Front-runner George Clooney seems to have aggressively overplayed his hand -- voters by now are probably sick of him. Brad Pitt, on the other hand, didn't campaign enough, or do anything to dispel the (foolish) notion that his Moneyball performance is too low-key for an Oscar. That appears to have left the door wide open for the lovable star of The Artist.
Who gets our vote: Brad Pitt
It's not easy making long, chatty sequences about baseball stats compelling. It's even harder to portray the anxiety and self-consciousness of a one-time Golden Boy coming to terms with his failings in life. Pitt managed the seemingly impossible, delivering a performance of quiet grace and poignancy.
Who was ignored: Michael Fassbender, Shame
Voters were no doubt turned off by the fearlessly graphic Shame, a portrait of a sex addict whose life begins to unravel. But that's no excuse to ignore a performance as raw, brave and anguished as Fassbender's.
The nominees: Glenn Close, Albert Nobbs; Viola Davis, The Help; Rooney Mara, The Girl With the Dragon Tattoo; Meryl Streep, The Iron Lady; Michelle Williams, My Week With Marilyn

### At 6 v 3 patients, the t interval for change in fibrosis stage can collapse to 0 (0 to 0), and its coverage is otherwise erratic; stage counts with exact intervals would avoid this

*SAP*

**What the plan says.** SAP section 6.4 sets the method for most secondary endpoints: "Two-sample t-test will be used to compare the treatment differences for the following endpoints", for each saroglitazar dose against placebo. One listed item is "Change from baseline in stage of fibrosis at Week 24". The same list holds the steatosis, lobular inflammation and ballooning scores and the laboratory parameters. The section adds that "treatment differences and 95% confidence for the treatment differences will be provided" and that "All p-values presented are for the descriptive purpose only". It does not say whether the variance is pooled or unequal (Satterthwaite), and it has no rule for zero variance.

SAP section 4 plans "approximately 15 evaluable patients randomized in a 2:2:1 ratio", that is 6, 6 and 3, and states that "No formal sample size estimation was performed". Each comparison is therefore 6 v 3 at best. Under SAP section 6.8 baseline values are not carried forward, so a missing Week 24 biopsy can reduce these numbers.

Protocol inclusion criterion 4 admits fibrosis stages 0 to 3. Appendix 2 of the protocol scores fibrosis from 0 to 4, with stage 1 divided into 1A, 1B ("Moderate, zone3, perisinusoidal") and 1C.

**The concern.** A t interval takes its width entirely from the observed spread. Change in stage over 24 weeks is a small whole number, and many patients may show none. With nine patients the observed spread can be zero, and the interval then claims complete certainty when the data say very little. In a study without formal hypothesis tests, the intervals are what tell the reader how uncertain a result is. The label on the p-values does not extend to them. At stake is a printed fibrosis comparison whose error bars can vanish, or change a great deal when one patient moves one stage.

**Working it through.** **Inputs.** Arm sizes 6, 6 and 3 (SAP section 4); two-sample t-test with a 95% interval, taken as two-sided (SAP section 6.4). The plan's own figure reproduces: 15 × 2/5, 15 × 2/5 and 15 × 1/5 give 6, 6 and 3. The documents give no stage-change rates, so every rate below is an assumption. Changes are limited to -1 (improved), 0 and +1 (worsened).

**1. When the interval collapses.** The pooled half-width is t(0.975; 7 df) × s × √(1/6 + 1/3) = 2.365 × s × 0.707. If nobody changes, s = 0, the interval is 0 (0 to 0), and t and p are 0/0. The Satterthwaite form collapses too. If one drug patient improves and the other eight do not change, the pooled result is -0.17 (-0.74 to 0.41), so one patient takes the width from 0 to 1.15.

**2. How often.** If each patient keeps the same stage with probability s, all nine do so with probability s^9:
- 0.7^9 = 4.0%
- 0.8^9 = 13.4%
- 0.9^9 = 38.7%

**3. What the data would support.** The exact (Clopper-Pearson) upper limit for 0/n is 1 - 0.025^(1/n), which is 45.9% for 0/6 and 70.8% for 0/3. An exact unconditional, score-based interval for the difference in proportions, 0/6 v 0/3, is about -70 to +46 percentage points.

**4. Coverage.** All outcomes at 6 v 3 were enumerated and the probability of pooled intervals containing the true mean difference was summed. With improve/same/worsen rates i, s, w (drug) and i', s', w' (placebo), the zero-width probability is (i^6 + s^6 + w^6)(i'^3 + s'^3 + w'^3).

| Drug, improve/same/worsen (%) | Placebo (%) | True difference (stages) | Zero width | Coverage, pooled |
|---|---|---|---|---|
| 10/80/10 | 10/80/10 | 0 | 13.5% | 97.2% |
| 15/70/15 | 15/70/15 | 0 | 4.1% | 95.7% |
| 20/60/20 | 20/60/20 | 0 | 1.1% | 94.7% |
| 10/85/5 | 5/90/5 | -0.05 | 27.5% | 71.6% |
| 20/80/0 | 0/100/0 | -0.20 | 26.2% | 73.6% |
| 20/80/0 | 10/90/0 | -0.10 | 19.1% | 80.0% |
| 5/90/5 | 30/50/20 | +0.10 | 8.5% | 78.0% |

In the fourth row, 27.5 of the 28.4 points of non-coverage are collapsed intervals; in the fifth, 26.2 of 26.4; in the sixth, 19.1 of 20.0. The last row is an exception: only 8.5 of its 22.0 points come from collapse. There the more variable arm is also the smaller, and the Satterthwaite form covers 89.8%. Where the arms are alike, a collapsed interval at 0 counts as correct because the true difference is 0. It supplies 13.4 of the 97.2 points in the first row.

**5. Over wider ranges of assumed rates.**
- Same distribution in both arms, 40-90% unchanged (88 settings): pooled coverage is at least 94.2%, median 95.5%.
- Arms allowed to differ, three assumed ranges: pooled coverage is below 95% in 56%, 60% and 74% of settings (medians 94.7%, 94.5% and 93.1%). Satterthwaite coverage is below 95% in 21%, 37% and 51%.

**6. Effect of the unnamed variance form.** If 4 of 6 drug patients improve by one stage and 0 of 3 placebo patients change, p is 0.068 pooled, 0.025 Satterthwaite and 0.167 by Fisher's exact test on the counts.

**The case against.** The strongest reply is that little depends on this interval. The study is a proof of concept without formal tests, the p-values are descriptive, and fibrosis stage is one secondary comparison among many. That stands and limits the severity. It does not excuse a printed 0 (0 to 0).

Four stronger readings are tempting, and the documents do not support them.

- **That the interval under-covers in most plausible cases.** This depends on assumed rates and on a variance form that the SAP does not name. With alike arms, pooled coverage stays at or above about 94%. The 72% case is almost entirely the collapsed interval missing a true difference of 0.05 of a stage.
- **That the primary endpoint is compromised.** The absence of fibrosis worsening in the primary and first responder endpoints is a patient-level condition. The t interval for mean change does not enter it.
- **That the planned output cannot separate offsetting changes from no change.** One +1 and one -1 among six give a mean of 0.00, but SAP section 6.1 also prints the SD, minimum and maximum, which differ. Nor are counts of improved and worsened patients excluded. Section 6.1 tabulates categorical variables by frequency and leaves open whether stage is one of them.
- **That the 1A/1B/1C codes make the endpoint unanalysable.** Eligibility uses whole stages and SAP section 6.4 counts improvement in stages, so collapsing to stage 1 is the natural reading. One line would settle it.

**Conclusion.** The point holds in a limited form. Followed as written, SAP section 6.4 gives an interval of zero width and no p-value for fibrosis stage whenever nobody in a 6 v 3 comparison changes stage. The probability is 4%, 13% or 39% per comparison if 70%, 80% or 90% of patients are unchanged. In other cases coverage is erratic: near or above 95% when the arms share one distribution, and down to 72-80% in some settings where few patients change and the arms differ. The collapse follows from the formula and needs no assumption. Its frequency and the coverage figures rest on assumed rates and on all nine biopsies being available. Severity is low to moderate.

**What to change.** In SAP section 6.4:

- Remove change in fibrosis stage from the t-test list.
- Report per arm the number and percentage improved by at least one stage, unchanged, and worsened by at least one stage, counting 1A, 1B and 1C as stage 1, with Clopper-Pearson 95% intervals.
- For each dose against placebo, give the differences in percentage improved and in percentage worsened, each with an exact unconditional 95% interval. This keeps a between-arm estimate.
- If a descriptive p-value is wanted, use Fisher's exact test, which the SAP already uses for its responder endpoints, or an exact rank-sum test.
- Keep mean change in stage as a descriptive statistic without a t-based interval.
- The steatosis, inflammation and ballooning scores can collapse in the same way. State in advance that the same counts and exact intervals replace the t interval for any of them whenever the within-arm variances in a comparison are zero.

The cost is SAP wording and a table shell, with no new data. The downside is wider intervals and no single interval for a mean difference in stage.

Who will win: Viola Davis
The awards prognosticators would like you to think that this one is a coin-toss, and that Streep, long overdue for a third Oscar, might actually be the front-runner for her turn as Margaret Thatcher. Don't believe the hype. Streep's performance may be spot-on, but The Iron Lady is one of her weakest films. Davis, meanwhile, is steely and moving in the biggest hit of the Oscar bunch. It's her year.
Who gets our vote: Viola Davis
You can argue about the racial politics of The Help all day, and whether it uses the Civil Rights-era struggles of black Americans as fodder for a feel-good chick flick. But there's no denying the fierce dignity and intelligence, as well as the moments of sweet, gentle humor, that Davis brings to the part of a long-suffering maid in Mississippi in the 1960s.
Who was ignored: Vera Farmiga, Higher Ground
With her beautifully rendered, full-bodied portrait of a woman struggling to make sense of her religion, Farmiga did the finest work of her career thus far. That she also directed this underappreciated drama makes her achievement all the more impressive.
Best Supporting Actor
The nominees: Kenneth Branagh, My Week With Marilyn; Jonah Hill, Moneyball; Nick Nolte, Warrior; Christopher Plummer, Beginners; Max von Sydow, Extremely Loud & Incredibly Close